Those of us of Scandanavian heritage and epecially those of us still living in places where it doesn't get above freezing for an entire month and expecially toward the end of that month and where the snow that fell on the driveway in December is there but in the form of ice and especially for those of us who suffer from that light deprevation thing and especially those of us who think that if they eat one more meal that is primarily white in color and lacking any seasoning other than salt tend to have a bit of gloomy outlook on things now and then. It's a character flaw we acknowledge and do our best to live with it and try not to make it a problem for others.

This self-awareness keeps us on the lookout for those things that may lift our drooping spirits, such as the resources cited at the beginning of this post. Kohn's bit of satire is a hoot and should be widely shared; we should all engage in Foote's quest for fun in our libraries; and every student to should be encouraged to compete in Google's contest.

Humor, fun, and irreverance are the best weapons of all closet subversives in education. Make a kid or another teacher chuckle today.

And improve school.


* Hi Doug!

Here is the link to Helene's post and fabulous Slideshare presentation!

I think you will love it!

Buffy :-)


Geezers online and implications for schools


Generations Online in 2009, published last week by Pew Internet and the American Life Project begins:

Contrary to the image of Generation Y as the “Net Generation,” internet users in their 20s do not dominate every aspect of online life. Generation X is the most likely group to bank, shop, and look for health information online. Boomers are just as likely as Generation Y to make travel reservations online. And even Silent Generation internet users are competitive when it comes to email (although teens might point out that this is proof that email is for old people).

While school leaders (rightly) focus on the importance of the Internet in students' lives and education, we ought to also seriously be considering what this report says about how we communicate with our parents and communities. And asking what exepectations we should have of all teachers of an online presence and use of digital communications.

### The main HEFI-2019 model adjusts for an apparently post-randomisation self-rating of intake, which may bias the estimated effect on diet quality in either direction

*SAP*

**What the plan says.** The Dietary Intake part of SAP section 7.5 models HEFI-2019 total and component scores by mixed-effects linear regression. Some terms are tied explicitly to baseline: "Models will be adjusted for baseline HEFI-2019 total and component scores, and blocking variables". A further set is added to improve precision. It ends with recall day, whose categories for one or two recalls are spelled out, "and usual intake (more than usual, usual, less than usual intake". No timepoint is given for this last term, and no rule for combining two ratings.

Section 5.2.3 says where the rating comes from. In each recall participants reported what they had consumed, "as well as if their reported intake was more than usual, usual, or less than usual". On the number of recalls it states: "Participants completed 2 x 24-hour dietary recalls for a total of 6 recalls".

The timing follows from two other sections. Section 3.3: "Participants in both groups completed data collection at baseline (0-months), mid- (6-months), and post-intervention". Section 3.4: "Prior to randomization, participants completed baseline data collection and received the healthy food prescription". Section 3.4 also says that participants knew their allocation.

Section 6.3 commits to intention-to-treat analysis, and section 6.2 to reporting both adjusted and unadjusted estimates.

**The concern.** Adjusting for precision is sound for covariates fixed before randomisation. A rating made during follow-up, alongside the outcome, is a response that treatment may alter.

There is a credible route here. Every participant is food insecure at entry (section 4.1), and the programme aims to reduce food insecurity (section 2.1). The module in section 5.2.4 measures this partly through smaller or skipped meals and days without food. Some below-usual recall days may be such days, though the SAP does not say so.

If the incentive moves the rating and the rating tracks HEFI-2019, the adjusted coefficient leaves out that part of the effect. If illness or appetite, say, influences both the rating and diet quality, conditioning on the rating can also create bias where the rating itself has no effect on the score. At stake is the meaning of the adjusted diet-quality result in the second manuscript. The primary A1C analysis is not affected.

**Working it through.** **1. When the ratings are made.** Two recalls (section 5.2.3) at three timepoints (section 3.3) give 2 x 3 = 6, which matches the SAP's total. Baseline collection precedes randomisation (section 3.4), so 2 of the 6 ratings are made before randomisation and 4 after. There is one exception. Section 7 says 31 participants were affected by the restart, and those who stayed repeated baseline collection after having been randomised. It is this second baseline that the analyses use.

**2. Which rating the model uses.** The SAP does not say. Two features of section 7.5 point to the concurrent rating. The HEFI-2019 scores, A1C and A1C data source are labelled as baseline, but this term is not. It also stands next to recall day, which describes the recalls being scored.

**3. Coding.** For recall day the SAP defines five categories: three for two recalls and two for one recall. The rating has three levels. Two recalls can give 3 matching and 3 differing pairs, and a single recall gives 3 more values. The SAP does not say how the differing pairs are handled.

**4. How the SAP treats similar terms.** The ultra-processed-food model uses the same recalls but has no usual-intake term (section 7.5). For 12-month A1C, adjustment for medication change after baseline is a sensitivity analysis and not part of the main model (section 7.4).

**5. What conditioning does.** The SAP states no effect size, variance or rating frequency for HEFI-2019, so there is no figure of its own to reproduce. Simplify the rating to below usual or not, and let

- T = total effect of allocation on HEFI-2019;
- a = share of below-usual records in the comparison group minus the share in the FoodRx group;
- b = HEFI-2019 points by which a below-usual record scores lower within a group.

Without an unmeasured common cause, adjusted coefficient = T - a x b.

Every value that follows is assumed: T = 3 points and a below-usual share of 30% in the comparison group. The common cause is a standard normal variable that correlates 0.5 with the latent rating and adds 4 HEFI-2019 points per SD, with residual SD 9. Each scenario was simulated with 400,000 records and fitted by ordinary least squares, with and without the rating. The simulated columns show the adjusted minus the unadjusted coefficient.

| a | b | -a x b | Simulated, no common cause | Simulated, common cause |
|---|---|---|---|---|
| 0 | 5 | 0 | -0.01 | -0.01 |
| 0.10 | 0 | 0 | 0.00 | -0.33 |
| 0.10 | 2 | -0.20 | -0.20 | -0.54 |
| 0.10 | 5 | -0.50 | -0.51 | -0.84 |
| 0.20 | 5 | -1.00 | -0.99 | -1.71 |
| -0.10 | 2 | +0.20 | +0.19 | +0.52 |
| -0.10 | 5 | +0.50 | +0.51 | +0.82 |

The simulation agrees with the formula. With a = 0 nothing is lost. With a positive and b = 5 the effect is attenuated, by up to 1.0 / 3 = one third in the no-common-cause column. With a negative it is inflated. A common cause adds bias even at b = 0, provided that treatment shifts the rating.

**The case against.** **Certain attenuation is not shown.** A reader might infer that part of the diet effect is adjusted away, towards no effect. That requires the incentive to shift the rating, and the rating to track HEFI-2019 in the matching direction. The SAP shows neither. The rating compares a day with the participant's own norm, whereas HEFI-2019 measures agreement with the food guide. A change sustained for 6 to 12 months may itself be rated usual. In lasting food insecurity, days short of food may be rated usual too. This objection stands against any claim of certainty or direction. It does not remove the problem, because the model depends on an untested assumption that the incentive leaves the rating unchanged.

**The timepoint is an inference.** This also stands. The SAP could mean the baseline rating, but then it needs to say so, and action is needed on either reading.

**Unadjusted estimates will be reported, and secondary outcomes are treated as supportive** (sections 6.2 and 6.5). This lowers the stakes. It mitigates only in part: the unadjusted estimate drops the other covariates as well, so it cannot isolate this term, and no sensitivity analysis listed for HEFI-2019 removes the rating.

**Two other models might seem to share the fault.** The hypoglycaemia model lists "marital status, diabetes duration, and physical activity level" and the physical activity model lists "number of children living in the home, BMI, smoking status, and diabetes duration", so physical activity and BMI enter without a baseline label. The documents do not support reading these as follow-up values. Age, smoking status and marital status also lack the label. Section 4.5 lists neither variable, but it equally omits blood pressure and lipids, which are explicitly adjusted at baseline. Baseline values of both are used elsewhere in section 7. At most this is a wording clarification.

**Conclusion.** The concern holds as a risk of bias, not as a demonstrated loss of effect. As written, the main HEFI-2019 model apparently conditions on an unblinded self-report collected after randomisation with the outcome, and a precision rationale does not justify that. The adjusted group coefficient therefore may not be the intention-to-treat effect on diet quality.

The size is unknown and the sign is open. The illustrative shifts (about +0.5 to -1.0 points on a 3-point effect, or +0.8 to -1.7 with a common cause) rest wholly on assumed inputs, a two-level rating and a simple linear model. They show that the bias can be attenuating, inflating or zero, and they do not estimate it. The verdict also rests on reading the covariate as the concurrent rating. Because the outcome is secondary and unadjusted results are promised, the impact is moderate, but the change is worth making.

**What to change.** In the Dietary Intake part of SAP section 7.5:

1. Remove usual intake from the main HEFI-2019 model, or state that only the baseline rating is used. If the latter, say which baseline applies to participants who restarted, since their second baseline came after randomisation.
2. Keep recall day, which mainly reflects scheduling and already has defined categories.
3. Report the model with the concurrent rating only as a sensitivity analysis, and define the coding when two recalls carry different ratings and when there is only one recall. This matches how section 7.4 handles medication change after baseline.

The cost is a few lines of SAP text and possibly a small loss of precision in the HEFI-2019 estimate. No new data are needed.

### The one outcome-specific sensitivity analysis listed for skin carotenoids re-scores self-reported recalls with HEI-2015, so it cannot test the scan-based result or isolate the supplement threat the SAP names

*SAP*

Most of our parents fall smack into the Gen X category - that which has a disproportionately high percentage number of online users and is increasingly likely to look for information online.

As our parents become accustomed to using the Web to find travel, health, banking and other information, it is not unreasonable to assume they will be looking for information about schools as well. I see this breaking down in three big categories:

  • Parents will use the web to select schools for their children. A good web presence will be an important marketing tool.
  • The community will look to the school's website for information about school events, school schedules, staff contact information, policies and emergency notices. Community members will expect, even demand, an electronic means of giving feedback to the school.
  • Parents will insist on real-time information about their own children's progress through individualized portals that contain grades, attendance, work completion, curricular goals, etc. (See Teacher Web Pages that Build Parent Partnerships MultiMedia Schools, September 2000.)

In our district we've long provided a simple, fill-in-the-blank means for our teachers to make information accessible to parents. With no additional work, students' assignments and grades are directly ported from the student information system to a parent portal. Some teachers take full advantage of these tools; others do the absolute minimum. This report suggest principals should raise their minimum expectations of teachers' online communications.

Too often educators think of students as their "customers." Dangerous mistake. Children no more choose their  schools than they choose their physicians or shoe stores. Parents who wouldn't choose a bank that does not allow online account access won't choose a school that doesn't offer online gradebook access either.

What's the minimum amount of information all teachers should provide parents and minimum information all schools should provide their communities?

Oh, mini-rant: It really honks me off to go to a school district homepage that does not include a telephone number and location.